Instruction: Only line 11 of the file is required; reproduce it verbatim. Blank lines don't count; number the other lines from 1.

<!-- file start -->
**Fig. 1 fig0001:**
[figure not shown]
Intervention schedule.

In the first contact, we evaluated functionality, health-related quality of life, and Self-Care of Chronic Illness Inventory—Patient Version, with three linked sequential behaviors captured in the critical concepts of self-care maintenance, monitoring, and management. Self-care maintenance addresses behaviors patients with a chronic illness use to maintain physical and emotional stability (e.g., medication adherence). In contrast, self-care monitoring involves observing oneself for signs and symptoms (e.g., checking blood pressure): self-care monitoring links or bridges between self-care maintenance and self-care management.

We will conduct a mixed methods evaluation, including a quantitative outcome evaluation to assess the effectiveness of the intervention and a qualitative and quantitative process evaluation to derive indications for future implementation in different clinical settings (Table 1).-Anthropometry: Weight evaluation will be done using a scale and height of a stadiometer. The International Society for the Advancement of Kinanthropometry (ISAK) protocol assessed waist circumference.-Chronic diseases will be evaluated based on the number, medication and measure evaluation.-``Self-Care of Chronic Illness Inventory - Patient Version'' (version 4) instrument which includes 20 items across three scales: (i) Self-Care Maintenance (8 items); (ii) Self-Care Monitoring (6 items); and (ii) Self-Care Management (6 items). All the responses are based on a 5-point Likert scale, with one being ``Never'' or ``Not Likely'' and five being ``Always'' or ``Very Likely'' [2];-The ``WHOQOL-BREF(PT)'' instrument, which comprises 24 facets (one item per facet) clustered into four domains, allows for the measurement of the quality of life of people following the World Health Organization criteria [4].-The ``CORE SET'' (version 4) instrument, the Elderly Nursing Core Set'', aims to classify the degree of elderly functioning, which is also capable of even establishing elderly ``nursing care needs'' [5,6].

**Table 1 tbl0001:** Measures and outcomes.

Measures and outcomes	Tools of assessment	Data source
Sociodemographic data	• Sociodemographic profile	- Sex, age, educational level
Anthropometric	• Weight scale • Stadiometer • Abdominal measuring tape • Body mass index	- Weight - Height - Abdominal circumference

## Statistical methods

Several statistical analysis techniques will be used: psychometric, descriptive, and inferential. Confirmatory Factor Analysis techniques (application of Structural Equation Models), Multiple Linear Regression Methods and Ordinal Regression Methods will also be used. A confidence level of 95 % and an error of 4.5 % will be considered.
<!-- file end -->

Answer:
Several statistical analysis techniques will be used: psychometric, descriptive, and inferential. Confirmatory Factor Analysis techniques (application of Structural Equation Models), Multiple Linear Regression Methods and Ordinal Regression Methods will also be used. A confidence level of 95 % and an error of 4.5 % will be considered.